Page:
Tips: Unless you are feeding a family of 15-plus, see if the butcher will either sell you half a ham or at least cut it in half for you so you can make the other half at another holiday. Get a big, big bucket. Also if you get a really fatty ham (if you have the option to choose), that means more tasty pig fat. If you use the whole ham, just place the fat side up and double the rub and glaze.
Roast Fresh Ham
For the Roast: 1 fresh half ham bone-in with skin, 6 to 8 pounds, preferably shank end, rinsed 1 cup apple cider 2 cups packed dark brown sugar or light brown 5 whole cloves
For the Brine: 4 cups kosher salt or 2 cups table salt 3 cups packed dark brown sugar or light brown 2 heads of garlic cloves separated, lightly crushed and peeled 10 bay leaves (I used fresh bay leaves) 1/2 cup whole black peppercorns, crushed For the Garlic and Herb Rub: 1 cup fresh sage from 1 large bunch, packed lightly (I was actually unable to find the fresh stuff, so I used about 1/4 c dried sage) 1/2 cup fresh parsley from 1 bunch 8 medium cloves of garlic 1 tablespoon kosher salt or 1 1/2 teaspoons table salt 1/2 tablespoon ground black pepper 1/4 cup olive oil
Directions: Carefully slice through skin and fat with serrated knife, making 1-inch diamond pattern. Be careful not to cut into meat. Bring cider, brown sugar, and cloves to boil in small nonreactive saucepan over high heat; reduce heat to medium-low and simmer until syrupy and reduced to about 1 1/3 cups, 5 to 7 minutes. (Glaze will thicken as it cools between bastings; cook over medium heat about 1 minute, stirring once or twice, before using.)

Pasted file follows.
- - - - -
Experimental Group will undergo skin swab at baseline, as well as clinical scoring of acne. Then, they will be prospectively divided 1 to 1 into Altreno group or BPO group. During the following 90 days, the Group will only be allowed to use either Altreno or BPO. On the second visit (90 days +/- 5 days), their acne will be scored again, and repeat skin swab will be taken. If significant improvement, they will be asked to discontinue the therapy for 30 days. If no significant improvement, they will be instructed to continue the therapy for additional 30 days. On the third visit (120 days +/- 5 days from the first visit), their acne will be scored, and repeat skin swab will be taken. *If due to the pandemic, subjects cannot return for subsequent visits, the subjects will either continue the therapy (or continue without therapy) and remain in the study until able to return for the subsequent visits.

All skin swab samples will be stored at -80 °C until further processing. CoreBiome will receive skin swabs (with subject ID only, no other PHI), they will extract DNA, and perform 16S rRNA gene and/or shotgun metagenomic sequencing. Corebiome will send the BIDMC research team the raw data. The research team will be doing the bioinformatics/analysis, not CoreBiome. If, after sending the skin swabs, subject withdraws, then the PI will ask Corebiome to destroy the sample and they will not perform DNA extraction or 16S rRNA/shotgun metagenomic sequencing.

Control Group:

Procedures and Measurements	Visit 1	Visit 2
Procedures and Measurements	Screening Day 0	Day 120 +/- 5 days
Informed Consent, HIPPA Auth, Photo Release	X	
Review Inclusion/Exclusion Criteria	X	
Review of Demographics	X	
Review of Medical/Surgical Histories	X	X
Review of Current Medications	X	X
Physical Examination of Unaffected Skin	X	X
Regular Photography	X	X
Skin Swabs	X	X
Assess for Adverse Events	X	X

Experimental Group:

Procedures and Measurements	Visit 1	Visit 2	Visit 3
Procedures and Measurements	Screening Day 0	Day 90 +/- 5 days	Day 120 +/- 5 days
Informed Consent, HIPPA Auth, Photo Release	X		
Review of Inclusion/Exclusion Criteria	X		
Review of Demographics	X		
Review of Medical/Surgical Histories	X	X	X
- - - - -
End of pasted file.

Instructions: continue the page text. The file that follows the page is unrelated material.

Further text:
In large (about 16-quart) bucket or stockpot, dissolve salt and brown sugar in 1 gallon hot tap water. Add garlic, bay leaves, black pepper, and 1 gallon cold water. Submerge ham in brine and refrigerate 8 to 24 hours.
Set large disposable roasting pan on baking sheet for extra support; place flat wire rack in roasting pan. Remove ham from brine; rinse under cold water and dry thoroughly with paper towels. Place ham, wide cut-side down, on rack. (If using sirloin end, place ham skin-side up.) Let ham stand, uncovered, at room temperature 1 hour.
If you like this story, consider signing up for our email newsletters.
SHOW ME HOW
You have successfully signed up for your selected newsletter(s) - please keep an eye on your mailbox, we're movin' in!
Meanwhile, adjust oven rack to lowest position and heat oven to 500 degrees. In workbowl of food processor fitted with steel blade, process sage, parsley, garlic, salt, pepper, and oil until mixture forms smooth paste, about 30 seconds. Rub all sides of ham with paste.
Roast ham at 500 degrees for 20 minutes. Reduce oven temperature to 350 degrees and continue to roast, brushing ham with glaze every 45 minutes, until center of ham registers 145 to 150 degrees on instant-read thermometer, about 2 1/2 hours longer. Tent ham loosely with foil and let stand until center of ham registers 155 to 160 degrees on thermometer, 30 to 40 minutes. Carve and serve.
Recipe reprinted by permission of America's Test Kitchen. All rights reserved. Date Added: 01/01/2008
Original recipe found here.